U.S. Sen. Jeff Flake (R-AZ) recently objected to a budget bill provision in order to prevent extra subsidies from going to private companies associated with the federal crop insurance program.
Flake argued in favor of preserving savings of approximately $3 billion which Congress had previously approved in the form of cuts to subsidies, but was defeated by a 72-22 vote. Flake contended that Congress had not even waited to pass the bill before agreeing to go back on the spending cuts it included.
“What we're doing here is targeting a specific provision that was airdropped into the highway bill,” Flake said. “This isn't an attack on the highway bill. It's an attack on a provision which increases crop subsidies $3 billion over what is in the budget deal. Now, we are often accused in this body of reversing cuts that we make before the ink is dry. In this case, we actually made a deal to reverse the cuts before the ink was even put to paper.”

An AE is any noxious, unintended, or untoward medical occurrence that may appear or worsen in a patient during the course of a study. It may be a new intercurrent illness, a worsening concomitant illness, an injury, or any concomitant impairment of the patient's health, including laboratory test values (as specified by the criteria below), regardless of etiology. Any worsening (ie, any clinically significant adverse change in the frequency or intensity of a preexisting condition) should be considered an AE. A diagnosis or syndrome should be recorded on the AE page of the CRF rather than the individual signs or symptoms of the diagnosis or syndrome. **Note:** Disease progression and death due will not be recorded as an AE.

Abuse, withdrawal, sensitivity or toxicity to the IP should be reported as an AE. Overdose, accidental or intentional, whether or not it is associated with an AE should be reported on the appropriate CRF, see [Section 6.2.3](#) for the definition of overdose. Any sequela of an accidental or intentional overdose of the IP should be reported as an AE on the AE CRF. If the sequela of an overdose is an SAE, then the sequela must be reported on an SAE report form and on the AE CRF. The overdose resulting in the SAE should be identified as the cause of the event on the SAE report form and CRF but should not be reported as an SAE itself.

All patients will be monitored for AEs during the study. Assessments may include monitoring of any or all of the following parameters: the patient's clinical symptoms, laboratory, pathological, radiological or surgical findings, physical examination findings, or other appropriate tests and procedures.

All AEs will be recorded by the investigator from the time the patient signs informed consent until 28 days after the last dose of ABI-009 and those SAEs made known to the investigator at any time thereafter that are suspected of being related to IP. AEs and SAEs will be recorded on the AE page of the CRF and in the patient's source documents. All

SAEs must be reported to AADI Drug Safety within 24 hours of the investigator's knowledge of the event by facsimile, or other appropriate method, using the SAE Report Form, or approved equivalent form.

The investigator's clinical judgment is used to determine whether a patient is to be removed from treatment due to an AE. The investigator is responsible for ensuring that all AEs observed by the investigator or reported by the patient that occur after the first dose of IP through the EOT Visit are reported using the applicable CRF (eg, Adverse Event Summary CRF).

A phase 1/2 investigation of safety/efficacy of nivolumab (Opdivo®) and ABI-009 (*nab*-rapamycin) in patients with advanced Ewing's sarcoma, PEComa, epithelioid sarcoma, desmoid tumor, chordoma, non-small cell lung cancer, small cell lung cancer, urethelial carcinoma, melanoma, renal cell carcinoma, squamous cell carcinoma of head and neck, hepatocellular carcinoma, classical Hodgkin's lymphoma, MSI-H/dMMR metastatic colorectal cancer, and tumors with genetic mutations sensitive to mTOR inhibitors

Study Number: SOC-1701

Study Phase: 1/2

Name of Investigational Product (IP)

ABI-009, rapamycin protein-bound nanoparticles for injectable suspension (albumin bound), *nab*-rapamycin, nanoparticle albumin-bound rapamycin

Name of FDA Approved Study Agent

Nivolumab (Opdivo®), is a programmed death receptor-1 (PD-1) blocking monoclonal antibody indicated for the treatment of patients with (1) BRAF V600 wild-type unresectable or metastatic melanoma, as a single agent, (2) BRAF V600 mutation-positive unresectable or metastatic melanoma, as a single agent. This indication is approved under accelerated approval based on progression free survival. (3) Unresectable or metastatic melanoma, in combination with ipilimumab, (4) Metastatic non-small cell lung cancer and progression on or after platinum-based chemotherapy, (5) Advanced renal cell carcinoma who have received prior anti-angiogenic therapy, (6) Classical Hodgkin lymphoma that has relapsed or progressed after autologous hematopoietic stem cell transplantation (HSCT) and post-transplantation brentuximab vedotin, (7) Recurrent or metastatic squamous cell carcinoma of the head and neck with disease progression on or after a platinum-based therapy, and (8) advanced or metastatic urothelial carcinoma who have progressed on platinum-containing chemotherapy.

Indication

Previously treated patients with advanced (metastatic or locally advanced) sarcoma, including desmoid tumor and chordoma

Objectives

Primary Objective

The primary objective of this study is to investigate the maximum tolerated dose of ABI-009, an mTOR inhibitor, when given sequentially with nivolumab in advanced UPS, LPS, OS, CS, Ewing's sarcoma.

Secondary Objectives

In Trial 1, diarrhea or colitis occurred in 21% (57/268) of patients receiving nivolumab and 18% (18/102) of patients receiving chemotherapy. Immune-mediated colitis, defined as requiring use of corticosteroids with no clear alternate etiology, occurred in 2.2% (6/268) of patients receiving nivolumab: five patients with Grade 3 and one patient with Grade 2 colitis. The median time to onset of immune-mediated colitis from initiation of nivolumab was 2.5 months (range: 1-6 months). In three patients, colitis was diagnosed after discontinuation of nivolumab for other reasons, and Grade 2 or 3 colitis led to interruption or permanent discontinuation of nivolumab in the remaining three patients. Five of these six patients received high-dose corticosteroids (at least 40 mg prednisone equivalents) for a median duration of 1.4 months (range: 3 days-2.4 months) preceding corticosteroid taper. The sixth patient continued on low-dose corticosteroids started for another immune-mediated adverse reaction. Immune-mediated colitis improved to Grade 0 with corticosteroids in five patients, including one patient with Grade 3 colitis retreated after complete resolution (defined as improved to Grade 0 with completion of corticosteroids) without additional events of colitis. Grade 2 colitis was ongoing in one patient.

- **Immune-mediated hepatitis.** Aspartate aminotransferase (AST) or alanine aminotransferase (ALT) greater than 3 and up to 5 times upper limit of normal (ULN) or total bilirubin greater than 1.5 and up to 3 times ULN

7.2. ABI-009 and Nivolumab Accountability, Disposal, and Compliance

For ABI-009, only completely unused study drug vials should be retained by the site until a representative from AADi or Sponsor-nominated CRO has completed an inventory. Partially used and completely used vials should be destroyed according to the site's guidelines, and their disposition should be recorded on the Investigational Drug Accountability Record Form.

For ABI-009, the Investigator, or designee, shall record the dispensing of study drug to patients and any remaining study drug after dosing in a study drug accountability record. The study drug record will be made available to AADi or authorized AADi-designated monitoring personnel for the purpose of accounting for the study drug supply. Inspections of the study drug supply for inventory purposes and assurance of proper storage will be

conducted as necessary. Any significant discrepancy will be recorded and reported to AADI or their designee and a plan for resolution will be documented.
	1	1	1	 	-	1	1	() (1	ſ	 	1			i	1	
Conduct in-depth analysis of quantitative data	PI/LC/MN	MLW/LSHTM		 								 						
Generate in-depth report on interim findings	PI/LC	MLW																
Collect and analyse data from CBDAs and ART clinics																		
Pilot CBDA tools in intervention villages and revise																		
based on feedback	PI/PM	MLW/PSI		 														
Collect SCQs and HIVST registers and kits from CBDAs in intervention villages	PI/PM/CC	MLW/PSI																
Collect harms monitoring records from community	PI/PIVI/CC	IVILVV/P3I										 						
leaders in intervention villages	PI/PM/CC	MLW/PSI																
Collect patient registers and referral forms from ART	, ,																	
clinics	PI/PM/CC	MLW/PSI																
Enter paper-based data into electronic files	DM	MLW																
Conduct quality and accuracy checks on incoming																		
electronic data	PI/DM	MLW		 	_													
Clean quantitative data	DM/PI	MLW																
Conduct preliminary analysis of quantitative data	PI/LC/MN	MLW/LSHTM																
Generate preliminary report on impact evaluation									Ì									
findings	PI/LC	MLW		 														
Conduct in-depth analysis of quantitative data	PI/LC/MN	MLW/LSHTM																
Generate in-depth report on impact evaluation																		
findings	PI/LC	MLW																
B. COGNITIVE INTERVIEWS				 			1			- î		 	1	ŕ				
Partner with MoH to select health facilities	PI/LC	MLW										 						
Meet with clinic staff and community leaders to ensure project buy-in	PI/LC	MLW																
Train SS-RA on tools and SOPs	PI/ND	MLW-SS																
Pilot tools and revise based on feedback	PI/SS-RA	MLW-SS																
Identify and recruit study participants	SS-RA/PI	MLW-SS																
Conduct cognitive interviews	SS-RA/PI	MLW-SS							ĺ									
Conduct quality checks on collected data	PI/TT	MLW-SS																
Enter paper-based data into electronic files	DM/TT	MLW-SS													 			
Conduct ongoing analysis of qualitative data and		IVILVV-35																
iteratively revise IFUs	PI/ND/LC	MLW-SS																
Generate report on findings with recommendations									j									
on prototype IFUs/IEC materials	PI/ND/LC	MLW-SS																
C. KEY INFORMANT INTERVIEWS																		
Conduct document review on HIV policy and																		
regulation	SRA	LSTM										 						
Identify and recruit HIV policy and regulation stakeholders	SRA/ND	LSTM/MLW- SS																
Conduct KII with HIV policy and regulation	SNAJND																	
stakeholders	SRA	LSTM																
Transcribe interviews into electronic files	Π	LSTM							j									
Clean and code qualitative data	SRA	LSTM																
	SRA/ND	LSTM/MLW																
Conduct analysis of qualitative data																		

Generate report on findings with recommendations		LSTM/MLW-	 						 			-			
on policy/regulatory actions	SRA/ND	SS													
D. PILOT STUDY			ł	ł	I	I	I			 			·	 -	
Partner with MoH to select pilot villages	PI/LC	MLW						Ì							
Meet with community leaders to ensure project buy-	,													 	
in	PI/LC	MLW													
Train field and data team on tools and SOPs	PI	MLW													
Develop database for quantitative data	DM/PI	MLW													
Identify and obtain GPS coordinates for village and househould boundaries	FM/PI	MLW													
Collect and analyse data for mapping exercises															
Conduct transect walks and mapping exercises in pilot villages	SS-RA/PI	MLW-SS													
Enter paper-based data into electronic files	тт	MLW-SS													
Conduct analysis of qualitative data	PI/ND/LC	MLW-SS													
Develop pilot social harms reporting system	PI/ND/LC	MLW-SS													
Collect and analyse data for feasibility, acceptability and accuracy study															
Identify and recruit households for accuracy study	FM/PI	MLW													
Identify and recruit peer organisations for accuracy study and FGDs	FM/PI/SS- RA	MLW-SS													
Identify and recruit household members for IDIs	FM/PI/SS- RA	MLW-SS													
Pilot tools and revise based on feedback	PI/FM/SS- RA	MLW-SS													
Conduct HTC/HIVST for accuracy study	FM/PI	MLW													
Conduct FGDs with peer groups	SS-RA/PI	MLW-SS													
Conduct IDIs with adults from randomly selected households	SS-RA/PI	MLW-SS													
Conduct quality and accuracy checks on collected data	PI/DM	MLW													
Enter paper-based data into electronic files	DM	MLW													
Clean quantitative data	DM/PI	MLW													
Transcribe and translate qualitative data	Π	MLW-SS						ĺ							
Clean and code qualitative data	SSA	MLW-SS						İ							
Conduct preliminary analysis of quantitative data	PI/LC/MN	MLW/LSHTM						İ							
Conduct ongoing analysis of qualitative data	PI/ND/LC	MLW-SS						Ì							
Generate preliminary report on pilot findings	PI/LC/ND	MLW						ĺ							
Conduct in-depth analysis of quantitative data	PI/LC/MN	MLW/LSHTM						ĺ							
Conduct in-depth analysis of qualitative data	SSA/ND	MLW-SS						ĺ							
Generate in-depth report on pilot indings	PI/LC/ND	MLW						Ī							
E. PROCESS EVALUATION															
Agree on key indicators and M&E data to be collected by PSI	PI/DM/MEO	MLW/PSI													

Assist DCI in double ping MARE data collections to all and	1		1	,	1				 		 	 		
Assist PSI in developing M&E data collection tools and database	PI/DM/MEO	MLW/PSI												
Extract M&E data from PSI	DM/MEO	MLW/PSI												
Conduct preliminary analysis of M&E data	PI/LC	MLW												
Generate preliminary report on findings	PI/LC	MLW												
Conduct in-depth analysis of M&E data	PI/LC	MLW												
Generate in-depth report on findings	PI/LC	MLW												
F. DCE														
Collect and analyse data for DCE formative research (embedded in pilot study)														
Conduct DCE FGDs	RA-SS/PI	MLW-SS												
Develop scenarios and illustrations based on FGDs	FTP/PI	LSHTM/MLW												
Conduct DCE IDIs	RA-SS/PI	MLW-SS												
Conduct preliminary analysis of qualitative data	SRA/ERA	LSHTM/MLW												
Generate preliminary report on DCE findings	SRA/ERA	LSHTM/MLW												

The crop insurance subsidy savings was intended to balance spending increases in a late October budget deal, but stakeholders sought to invalidate the action, prompting Flake’s address.
“If we're ever going to get serious about controlling our deficit … then we've actually got to stick to some of the cuts that we've made,” Flake said. “That's what this point of order is all about … the $3 billion subsidy … was added back in after we had agreed in a bipartisan way to these cuts. We cannot continue to go back on the cuts that we've made. And in this case, we didn't even wait a month or two months. The agreement was made on this floor before the bill was even passed. We've got to get away from that kind of practice.”
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